Also Sprach Sippican: Another In The Long List Of Songs I Don't Like That I Like   

Saturday, July 19, 2014

I Want To Have The Only Blog With Three Deipnosophistae Entries



Mom never understood the bread.

I could see a little bit of disappointment, a little at a time. It was like a ship appearing on the horizon. It's just a speck at first. You can't know how big it is until it gets close to shore. Mom was proud of me when I was young, because my friends were all hanging out doing nothing on the corner -- or worse -- and I was working like a man. But as the months turned to years, the ship of her disappointment hove into view. The tonnage of it up close was formidable.

Disappointment is not shame, nor anything like it. She thought I could do more with myself, is all. Lawyer. Doctor. General. Something where there would be a newspaper clipping or two she could show to the neighbors. That's my boy. That's all she wanted. An affirmation.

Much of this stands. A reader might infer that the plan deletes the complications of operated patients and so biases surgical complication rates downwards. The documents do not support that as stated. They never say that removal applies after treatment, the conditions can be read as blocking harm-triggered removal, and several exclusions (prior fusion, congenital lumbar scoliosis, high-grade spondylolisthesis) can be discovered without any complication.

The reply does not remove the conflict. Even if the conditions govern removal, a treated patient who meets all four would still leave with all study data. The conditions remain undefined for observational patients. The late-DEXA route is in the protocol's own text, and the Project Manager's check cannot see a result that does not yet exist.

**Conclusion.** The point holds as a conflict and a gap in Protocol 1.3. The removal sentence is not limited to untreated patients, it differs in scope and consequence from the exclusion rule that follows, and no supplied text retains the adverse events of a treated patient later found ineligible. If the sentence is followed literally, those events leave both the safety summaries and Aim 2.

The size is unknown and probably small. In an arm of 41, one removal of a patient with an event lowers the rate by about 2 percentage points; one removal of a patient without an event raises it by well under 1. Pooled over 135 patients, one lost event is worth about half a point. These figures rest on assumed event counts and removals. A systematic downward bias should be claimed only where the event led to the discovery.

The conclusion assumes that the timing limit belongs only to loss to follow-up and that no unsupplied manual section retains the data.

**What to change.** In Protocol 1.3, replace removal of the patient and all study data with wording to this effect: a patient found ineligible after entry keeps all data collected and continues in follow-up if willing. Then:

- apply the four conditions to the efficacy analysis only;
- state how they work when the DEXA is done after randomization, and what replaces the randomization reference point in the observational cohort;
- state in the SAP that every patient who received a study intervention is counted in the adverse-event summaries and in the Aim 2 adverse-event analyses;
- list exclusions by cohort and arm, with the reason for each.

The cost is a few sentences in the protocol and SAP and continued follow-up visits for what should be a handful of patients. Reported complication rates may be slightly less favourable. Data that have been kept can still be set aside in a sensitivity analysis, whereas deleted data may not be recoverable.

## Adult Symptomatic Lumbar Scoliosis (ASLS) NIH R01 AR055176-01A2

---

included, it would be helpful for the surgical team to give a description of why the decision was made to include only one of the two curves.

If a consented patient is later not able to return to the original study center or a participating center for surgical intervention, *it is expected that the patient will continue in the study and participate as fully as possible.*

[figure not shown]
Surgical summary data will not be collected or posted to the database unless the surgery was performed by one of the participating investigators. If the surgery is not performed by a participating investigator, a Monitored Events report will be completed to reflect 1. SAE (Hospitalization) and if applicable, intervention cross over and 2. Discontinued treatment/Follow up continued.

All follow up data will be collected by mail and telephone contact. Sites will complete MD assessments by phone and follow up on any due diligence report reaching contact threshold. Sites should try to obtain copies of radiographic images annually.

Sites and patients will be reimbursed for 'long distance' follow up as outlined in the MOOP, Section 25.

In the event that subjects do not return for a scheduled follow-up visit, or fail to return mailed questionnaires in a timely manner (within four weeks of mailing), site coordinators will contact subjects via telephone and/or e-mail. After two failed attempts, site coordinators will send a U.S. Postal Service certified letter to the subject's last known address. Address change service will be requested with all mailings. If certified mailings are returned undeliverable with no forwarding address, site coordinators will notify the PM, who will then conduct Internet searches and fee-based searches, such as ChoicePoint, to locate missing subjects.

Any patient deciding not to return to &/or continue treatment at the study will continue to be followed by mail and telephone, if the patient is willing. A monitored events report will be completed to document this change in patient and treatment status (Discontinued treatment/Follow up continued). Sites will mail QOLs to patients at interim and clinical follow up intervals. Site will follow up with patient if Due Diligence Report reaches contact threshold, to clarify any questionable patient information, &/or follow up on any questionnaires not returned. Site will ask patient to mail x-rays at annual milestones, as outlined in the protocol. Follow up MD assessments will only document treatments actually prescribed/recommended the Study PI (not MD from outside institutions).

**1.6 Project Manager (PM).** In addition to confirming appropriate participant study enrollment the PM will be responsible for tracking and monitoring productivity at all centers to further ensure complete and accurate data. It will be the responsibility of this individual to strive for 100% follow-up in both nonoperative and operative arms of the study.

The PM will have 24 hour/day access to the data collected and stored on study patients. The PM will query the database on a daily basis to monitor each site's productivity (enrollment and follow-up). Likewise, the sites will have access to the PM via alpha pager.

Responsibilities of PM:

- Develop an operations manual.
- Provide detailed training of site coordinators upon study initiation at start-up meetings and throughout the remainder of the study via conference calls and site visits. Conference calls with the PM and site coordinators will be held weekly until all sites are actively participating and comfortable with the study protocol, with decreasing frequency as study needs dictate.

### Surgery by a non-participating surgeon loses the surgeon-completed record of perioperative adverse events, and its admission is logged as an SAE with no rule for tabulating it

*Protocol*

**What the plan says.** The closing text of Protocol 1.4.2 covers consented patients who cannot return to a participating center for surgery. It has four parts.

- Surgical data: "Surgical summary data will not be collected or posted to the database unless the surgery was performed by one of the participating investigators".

But the baguettes came out of that hot hole in the wall the first time, and I was hooked. I was never allowed to do much except sweep the floor and carry the sacks of meal, but I knew right away. I knew I could never get away from the smell of it, the wondrous feeling of the flour on my hands, the heat like the sun on a rock at the beach all day long.

I loved it; and so the fellows that did it with a grunt and a sneer for money could never compete with me. They'd go home five minutes early and grumble while I'd go by on my day off and help out and smile. I am their lord and master now. By acclamation. Let him do it; he'll do it anyway. And the owner's son, dissipated and snarling, didn't last a month. I'm the real son. I'll save my little all and buy it when the old man goes; or he'll give it to me, because he wants his idea to keep going, and his own boy has other ideas.